There's a recent paper(PDF) which finds that people who don't know much about a problem are more inclined to not find out more about that problem. Moreover, the larger scale and more complex a problem looked like, the more likely people were to try to avoid learning more about it, and the more likely they were to trust that pre-existing institutions such as the government could handle the problem. This looks like a potentially interesting form of cognitive bias. It may also explain why people are so unwilling to look at existential risk. There's essentially no issue that occurs on a larger scale than existential risk. This suggests that in trying to get people to understand existential risk, it may make sense to first address the easier to understand existential risks like large asteroids. 

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[-][anonymous]11y 17

The authors seem to be missing the elephant in the room: global warming is not just any problem, it's a problem that comes loaded with mind-killing intellectual baggage. Even the very first paragraph, in which the authors quote an enraged parent, indicates that political affiliation and signalling are playing a large role in determining people's reactions toward risks. The experiments they perform are likewise tainted with mind-killing topics, particularly the one about peak oil. It's not clear that the subjects' responses are the result of the "need to cope" model that the authors proposed rather than the result of Blue vs. Green thinking.

If the model put forth in the paper is true, though, it is an important insight into ugh fields.

I wonder if this is less of a direct cognitive bias, and actually a fully sensible approach.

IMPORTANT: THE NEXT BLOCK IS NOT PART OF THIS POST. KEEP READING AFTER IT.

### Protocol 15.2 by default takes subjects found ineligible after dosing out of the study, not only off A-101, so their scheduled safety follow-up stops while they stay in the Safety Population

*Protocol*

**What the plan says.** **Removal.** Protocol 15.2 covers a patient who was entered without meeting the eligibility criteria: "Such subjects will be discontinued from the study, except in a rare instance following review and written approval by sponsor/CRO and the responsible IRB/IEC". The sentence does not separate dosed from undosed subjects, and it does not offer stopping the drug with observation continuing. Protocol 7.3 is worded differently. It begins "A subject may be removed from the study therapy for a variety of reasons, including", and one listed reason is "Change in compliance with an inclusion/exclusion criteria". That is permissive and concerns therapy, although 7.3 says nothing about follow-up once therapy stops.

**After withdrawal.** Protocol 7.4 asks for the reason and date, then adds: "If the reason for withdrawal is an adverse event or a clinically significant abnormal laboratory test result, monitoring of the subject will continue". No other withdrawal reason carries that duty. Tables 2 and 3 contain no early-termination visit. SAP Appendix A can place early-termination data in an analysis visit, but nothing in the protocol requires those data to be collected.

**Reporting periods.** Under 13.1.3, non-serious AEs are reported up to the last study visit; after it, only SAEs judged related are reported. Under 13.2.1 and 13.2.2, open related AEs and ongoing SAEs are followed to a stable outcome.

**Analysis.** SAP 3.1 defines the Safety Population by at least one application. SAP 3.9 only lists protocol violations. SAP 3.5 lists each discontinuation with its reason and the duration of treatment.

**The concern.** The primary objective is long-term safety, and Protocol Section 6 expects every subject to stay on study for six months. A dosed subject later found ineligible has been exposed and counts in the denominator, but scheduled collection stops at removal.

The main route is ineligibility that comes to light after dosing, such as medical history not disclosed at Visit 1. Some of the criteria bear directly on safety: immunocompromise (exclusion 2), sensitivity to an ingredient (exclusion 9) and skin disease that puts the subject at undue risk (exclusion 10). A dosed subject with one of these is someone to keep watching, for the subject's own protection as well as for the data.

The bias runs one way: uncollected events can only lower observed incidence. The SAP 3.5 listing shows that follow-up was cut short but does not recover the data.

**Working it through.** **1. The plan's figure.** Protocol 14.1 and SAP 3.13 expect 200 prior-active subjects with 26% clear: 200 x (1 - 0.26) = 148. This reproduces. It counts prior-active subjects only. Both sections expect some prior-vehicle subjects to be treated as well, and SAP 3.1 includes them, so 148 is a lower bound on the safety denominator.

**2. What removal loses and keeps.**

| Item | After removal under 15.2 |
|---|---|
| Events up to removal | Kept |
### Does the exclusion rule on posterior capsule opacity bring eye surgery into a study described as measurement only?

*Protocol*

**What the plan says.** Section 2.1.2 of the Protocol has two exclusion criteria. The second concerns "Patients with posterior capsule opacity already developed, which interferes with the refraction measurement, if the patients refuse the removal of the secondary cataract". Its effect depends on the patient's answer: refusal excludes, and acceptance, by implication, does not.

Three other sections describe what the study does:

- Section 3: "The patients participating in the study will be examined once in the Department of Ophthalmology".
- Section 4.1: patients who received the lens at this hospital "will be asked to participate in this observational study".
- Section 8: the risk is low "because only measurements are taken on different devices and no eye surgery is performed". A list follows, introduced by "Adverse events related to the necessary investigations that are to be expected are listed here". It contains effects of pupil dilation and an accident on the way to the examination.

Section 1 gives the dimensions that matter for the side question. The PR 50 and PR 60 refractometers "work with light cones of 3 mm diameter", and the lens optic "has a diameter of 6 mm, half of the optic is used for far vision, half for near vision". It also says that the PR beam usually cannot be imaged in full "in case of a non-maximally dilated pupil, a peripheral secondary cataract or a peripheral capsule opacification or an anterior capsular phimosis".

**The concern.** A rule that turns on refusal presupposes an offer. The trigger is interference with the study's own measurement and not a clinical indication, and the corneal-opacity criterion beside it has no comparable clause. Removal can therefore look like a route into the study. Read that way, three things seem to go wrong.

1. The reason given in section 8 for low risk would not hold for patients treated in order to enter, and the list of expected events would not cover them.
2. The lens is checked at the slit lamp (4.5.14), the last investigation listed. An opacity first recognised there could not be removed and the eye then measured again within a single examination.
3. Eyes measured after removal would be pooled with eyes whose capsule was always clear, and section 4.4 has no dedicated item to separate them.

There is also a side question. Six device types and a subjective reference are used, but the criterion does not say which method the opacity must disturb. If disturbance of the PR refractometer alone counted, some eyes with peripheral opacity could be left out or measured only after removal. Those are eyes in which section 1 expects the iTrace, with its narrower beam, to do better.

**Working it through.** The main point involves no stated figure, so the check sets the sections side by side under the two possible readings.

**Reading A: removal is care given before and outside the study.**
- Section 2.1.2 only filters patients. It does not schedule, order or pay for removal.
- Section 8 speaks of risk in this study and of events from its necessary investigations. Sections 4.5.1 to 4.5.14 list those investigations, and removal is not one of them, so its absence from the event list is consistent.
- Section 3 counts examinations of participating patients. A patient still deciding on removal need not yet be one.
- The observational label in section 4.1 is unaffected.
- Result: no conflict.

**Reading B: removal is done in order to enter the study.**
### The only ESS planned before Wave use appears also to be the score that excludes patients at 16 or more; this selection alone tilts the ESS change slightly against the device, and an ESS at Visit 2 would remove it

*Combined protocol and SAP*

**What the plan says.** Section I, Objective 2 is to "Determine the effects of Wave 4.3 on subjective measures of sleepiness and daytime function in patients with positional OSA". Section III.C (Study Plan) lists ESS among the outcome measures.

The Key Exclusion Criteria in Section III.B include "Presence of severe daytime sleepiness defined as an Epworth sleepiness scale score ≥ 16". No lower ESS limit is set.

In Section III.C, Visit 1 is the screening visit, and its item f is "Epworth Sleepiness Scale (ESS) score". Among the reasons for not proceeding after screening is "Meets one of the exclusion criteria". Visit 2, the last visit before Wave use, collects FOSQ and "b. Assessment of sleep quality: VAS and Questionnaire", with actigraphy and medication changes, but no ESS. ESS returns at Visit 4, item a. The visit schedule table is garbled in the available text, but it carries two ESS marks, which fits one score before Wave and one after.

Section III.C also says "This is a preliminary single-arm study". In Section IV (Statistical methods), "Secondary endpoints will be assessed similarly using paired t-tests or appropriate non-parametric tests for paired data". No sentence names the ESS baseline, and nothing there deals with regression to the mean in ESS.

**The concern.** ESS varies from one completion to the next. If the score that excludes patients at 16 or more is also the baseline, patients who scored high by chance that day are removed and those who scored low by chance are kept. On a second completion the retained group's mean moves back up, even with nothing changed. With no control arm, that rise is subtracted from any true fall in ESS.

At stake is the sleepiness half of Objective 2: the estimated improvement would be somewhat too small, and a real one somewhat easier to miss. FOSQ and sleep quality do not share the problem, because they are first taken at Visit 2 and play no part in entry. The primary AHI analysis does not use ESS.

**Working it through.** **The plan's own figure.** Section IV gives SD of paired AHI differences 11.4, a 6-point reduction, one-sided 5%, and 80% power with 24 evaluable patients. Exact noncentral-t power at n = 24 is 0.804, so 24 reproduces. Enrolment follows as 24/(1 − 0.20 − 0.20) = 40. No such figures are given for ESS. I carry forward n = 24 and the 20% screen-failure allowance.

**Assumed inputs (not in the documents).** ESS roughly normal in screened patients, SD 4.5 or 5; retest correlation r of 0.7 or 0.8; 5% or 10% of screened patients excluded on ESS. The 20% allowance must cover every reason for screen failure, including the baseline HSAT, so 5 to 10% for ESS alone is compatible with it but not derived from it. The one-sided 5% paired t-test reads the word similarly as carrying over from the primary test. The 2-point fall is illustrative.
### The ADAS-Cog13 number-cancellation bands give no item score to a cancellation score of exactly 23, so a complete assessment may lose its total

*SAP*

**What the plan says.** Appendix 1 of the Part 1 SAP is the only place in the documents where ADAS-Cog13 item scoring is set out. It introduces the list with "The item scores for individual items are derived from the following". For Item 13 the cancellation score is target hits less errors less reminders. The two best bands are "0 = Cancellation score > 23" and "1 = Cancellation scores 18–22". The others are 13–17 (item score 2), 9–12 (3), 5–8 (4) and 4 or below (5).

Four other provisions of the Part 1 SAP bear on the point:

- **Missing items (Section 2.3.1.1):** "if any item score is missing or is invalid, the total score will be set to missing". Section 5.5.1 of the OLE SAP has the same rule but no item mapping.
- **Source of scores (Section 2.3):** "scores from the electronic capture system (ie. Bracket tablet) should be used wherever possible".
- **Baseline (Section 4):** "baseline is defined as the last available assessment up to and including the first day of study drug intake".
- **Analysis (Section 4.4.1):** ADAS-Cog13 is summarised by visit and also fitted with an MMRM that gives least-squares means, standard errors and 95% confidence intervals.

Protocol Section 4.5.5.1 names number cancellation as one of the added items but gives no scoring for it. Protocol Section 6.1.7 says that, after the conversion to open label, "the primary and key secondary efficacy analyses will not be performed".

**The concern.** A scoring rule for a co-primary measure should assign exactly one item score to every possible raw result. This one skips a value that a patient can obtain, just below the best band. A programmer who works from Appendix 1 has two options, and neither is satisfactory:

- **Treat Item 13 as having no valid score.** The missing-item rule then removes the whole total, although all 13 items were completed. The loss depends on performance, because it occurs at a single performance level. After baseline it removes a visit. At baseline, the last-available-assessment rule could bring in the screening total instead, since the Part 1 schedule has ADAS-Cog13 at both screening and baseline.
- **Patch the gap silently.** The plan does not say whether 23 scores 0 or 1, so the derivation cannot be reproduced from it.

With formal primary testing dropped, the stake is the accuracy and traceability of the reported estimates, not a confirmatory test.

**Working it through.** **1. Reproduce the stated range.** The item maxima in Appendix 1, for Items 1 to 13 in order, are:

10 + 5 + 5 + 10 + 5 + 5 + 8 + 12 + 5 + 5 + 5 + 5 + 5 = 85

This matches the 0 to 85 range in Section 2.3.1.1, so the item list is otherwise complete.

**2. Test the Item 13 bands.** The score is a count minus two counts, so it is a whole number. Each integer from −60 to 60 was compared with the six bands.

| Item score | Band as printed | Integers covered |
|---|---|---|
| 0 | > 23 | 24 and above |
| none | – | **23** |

I mean, let's face it: How many of us really have any meaningful control whatsoever over any Existential Risks? Even with man-made ones like global warming, any one individual's contribution is such a tiny drop in a colossal bucket that it hardly make a dent. It would take a massive concerted effort to adjust many of these issues, and most people are already over-committed in their lives -- they're not looking for another cause to gobble up their scant time and money.

So sure, if you already know a lot about a topic because you found it interesting, then take steps to feel like you're doing something: vote for candidates who seem like they're tackling the problem, opine on message boards and whatnot. However, for a person who doesn't know anything about the topic (and hence I'm willing to make the leap and say they probably don't find that topic interesting, or else they likely would have), doesn't it make sense that they would say "I'll let the specialists handle this one." ...And who do the "specialists" work for, when it comes to things like the environment, disease control, asteroid protection, etc? More often than not, the government.

What's the alternative? That each one of us runs off and studies every existential risk in our spare time, full-well knowing that our individual involvement will have approximately 0.0% impact upon how this existential threat impacts their lives? That, if anything, sounds like a cognitively flawed approach!

How many of us really have any meaningful control whatsoever over any Existential Risks?

Anyone who has donated to SIAI, plus others.

Oh, sure, everyone thinks two plus two is four, everyone says two plus two is four, and in the mere mundane drudgery of everyday life everyone behaves as if two plus two is four, but what does two plus two really, ultimately equal? As near as I can figure, four. It’s still four even if I intone the question in a solemn, portentous tone of voice.

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